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This famous wine growing area belongs to the French region Bordeaux; the name means "middle country". It is located northwest of the city of Bordeaux on the triangular peninsula between the confluence of Garonne and Dordogne formed mouth funnel Gironde and the Atlantic Ocean. The approximately 70 kilometers long and 5 to 12 kilometers wide strip dominated by many vineyards landscape is occasionally interrupted by pasture, scrub and polders (floodplain). The area is divided into two regional (Bas-Médoc and Haut-Médoc) and six located within Haut-Medoc municipal appellations with approximately 16,000 hectares of vineyards. Médoc is probably the most famous appellation of Bordeaux and also one of the most important and best red wine regions France and the world.

Map of Bordeaux - Appellations


Viticulture came to this area relatively late. In the 17th century, under the direction of Dutch dam and hydraulic engineering specialists, coastal strains were straightened, swampy ground areas drained and streams regulated. Therefore, the area was called "La Petite Hollande" for a long time. Later, many vineyards were created or small areas acquired and merged into larger estates, including the famous family ségur, Médoc has particularly good conditions for viticulture. These are the mild Kima, the very sparse and deep gravel that exists in many places, which forces the vines to drive their roots into the depths, as well as the good ones water discharge in the ground. Despite the immediate proximity to the Atlantic, the climate is not humid, because the many pine forests are excellent against winds and rain from the west.


Médoc divides into the northern area of Bas-Médoc (mostly confusingly called Médoc because it does not cover the whole area) with 5,600 hectares and the southern Haut-Médoc area with 4,600 hectares (the sizes refer to the two appellations without the six communities listed below). The border runs at Saint-Seurin -de-Cadourne north of the town of Saint-Estèphe. Haut-Médoc begins at the southern community corner of Blanquefort, which is the northern boundary to the area Graves forms. Both areas are also entitled to their own appellation. They differ by quite different soil types, In Haut-Médoc, the wines are rated higher due to the particularly gravelly soil and generally have more race and finesse. The six famous communities Margaux. Moulis. Listrac-Médoc. Pauillac. Saint-Estèphe and Saint-Julien form within Haut-Médoc own appellations.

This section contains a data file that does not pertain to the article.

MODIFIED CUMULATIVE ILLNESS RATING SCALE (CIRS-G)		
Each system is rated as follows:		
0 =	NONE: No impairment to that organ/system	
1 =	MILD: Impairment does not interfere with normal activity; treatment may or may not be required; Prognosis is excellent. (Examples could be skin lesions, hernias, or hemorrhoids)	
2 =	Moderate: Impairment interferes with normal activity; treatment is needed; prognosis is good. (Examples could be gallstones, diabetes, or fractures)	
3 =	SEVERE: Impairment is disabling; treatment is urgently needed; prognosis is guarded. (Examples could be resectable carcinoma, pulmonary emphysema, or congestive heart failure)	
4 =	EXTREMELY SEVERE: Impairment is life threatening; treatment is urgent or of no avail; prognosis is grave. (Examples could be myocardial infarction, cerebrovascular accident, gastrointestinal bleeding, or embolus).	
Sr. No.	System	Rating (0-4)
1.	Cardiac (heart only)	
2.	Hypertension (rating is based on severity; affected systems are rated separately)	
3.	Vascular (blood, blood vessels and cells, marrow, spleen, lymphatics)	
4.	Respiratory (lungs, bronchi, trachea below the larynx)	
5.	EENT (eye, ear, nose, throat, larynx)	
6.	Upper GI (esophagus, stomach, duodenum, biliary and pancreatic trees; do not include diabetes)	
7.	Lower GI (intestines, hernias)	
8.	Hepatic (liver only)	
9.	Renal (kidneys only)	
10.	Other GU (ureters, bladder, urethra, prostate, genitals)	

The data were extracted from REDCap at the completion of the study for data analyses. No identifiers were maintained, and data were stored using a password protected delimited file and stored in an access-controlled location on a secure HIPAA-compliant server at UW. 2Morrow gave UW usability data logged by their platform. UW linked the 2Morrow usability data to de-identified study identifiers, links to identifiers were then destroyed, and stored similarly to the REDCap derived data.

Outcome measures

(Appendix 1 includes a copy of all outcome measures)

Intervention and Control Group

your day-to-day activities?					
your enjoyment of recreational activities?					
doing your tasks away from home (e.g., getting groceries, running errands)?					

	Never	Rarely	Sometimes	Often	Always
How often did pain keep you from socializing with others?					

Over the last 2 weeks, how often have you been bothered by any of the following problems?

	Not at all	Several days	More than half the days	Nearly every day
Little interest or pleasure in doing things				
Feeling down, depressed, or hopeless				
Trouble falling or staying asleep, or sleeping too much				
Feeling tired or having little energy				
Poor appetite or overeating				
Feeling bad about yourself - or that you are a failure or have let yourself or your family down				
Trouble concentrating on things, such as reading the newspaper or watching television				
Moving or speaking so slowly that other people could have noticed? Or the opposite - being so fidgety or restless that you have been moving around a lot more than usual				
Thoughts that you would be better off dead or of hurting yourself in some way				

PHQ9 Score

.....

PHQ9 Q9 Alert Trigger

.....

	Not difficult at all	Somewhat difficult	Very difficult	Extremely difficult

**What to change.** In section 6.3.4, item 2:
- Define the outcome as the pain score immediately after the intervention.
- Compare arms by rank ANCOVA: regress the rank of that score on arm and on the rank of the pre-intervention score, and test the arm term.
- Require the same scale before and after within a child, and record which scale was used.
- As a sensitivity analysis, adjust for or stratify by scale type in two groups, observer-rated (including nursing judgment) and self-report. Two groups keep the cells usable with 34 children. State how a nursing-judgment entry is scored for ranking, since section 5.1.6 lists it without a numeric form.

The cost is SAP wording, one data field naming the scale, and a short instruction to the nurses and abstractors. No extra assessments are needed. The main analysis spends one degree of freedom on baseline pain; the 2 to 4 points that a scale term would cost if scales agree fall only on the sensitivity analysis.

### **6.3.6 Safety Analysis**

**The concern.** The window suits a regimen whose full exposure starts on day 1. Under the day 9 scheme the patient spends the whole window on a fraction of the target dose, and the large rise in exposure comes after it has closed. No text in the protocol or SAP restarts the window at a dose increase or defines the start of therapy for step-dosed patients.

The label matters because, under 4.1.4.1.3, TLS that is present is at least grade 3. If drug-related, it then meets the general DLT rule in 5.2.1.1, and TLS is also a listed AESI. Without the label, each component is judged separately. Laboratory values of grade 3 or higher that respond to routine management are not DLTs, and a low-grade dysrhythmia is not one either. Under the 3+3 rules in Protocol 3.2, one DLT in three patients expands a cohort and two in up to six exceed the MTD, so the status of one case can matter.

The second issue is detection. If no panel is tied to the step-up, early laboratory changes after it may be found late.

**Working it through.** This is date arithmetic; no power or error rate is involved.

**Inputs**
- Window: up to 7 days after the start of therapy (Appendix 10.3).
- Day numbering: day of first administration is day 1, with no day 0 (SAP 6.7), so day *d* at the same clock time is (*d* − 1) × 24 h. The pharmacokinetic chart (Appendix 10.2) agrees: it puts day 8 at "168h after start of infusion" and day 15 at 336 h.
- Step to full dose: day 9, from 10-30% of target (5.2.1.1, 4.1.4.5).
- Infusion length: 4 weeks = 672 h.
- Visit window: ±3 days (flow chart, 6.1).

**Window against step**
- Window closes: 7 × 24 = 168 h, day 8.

The wines from the other communities carry the ancestry "Haut-Médoc", the wines from Bas-Médoc simply "Médoc" or rarely "Bas-Médoc". They are made from the typical grape varieties in the Bordeaux blend produced, being in the skin Médoc rather Cabernet Sauvignon, in the Bas-Médoc rather Merlot dominated. The Rebsortenmix differs but mainly by whether you are on Rive droite (right bank) or Rive gauche (left bank) of Garonne / Dordogne or. Gironde located. The less significant white wines are mostly made Sauvignon Blanc vinified. Typical of the Médoc are the numerous magnificent châteaux, which deserve this name (as "castle") also from an architectural point of view. But this is not a quality feature, because there are also wineries with very simple buildings, where great wines are produced.

Bordeaux Classification

In 1855 was the famous Bordeaux Classification (The cause or the procedure is described in detail in this keyword). From a total of 4,000 châteaux or red wines, only 61 (this is the number from today's perspective, see below) were considered worthy to be added to the list. With the single exception of Château Haut-Brion out of the area Graves are only Châteaux from the Médoc included. The official presentation took place with great pomp on 18 April 1855. The Châteaux were grouped into five classes. Within these five classes, order was made in descending order on the basis of the average price of the wines. This was the top of the list Château Lafite-Rothschild,